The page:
we show that misalignment of these curves can lead the Bayesian learner to focus on payoff-irrelevant
features of the environment. On the other hand, under correct specification this misalignment has no bite.
We provide conditions under which it is feasible to construct an exponential family that allows the learner
to implement the best attainable policy in the long-run irrespective of misspecification. We demonstrate
applications of the introduced concepts through examples."
to:NB  to_read  bayesian_consistency  decision_theory  statistics 
2 days ago
Why They Can't Write
"There seems to be widespread agreement that—when it comes to the writing skills of college students—we are in the midst of a crisis. In Why They Can’t Write, John Warner, who taught writing at the college level for two decades, argues that the problem isn’t caused by a lack of rigor, or smartphones, or some generational character defect. Instead, he asserts, we’re teaching writing wrong.
"Warner blames this on decades of educational reform rooted in standardization, assessments, and accountability. We have done no more, Warner argues, than conditioned students to perform "writing-related simulations," which pass temporary muster but do little to help students develop their writing abilities. This style of teaching has made students passive and disengaged. Worse yet, it hasn’t prepared them for writing in the college classroom. Rather than making choices and thinking critically, as writers must, undergraduates simply follow the rules—such as the five-paragraph essay—designed to help them pass these high-stakes assessments.
"In Why They Can’t Write, Warner has crafted both a diagnosis for what ails us and a blueprint for fixing a broken system. Combining current knowledge of what works in teaching and learning with the most enduring philosophies of classical education, this book challenges readers to develop the skills, attitudes, knowledge, and habits of mind of strong writers."
to:NB  books:noted  writing_advice  pedagogy 
2 days ago
The Policy State — Karen Orren, Stephen Skowronek | Harvard University Press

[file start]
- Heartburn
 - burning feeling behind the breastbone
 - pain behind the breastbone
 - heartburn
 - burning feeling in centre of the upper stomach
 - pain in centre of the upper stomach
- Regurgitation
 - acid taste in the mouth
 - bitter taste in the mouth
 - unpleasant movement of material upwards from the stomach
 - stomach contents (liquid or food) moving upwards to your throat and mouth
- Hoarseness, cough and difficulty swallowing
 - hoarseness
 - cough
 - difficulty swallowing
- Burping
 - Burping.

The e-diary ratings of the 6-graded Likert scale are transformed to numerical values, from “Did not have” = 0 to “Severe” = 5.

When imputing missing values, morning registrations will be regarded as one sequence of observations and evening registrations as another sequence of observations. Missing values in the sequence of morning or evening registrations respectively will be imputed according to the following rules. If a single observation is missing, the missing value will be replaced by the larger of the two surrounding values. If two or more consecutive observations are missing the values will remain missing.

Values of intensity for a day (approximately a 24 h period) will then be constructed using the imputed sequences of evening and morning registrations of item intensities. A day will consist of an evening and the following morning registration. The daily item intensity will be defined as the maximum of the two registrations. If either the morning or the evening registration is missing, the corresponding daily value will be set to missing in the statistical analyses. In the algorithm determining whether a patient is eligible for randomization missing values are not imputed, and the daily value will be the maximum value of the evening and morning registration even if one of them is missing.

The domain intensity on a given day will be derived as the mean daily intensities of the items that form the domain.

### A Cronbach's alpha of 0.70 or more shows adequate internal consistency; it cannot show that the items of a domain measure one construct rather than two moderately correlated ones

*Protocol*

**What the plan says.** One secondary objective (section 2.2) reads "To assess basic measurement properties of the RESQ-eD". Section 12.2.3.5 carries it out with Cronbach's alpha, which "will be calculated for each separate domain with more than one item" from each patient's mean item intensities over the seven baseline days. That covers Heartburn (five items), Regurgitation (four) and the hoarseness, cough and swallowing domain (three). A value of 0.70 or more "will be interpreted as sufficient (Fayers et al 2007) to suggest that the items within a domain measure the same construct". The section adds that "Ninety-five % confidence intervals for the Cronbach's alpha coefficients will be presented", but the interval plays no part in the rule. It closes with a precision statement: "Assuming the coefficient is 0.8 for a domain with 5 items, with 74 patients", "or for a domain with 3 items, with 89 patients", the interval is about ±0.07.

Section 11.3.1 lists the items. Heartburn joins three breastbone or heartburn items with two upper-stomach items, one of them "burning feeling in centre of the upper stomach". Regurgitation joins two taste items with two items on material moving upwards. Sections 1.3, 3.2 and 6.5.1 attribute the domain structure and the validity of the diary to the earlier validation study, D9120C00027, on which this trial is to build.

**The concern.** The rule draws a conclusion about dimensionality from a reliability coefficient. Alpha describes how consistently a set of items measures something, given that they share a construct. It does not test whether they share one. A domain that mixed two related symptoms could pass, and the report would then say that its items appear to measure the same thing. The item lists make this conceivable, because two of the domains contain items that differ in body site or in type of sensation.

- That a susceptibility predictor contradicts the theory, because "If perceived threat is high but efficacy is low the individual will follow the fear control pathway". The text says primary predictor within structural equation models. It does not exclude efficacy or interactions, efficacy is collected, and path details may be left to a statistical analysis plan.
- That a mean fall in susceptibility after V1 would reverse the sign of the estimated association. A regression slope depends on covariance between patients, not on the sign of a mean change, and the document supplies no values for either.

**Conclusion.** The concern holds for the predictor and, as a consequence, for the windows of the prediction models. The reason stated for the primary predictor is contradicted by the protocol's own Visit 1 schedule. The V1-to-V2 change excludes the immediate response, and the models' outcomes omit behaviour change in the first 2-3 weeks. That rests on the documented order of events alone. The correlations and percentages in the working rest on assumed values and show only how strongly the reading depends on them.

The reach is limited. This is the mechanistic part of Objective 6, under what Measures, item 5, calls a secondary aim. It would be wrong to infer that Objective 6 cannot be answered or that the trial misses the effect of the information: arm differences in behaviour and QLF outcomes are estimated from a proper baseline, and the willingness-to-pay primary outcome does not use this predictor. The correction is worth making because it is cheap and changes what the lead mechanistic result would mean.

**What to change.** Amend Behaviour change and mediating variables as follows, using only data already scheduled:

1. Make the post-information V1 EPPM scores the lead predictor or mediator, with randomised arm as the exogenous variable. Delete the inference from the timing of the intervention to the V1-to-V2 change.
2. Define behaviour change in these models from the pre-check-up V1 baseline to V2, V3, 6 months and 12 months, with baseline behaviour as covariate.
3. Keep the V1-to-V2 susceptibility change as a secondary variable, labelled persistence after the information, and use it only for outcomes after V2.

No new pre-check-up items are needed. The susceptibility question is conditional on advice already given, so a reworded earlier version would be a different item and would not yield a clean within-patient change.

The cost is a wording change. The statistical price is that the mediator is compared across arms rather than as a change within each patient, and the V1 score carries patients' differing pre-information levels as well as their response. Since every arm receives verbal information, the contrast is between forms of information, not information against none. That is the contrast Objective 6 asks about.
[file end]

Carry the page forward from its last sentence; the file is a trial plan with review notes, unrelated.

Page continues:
"Policy is government’s ready response to changing times, the key to its successful adaptation. It tackles problems as they arise, from foreign relations and economic affairs to race relations and family affairs. Karen Orren and Stephen Skowronek take a closer look at this well-known reality of modern governance. In The Policy State they point out that policy is not the only way in which America was governed historically, and they describe the transformation that occurred as policy took over more and more of the work of government, emerging as the raison d’être of the state’s operation.
"Rather than analyze individual policies to document this change, Orren and Skowronek examine policy’s effect on legal rights and the formal structure of policy-making authority. Rights and structure are the principal elements of government that historically constrained policy and protected other forms of rule. The authors assess the emergence of a new “policy state,” in which rights and structure shed their distinctive characteristics and take on the attributes of policy.
"Orren and Skowronek address the political controversies swirling around American government as a consequence of policy’s expanded domain. On the one hand, the policy state has rendered government more flexible, responsive, and inclusive. On the other, it has mangled government’s form, polarized its politics, and sowed deep distrust of its institutions. The policy state frames an American predicament: policy has eroded the foundations of government, even as the policy imperative pushes us ever forward, into an uncertain future."
to:NB  books:noted  us_politics  regulation  public_policy  our_decrepit_institutions 
2 days ago
Skewed Wealth Distributions: Theory and Empirics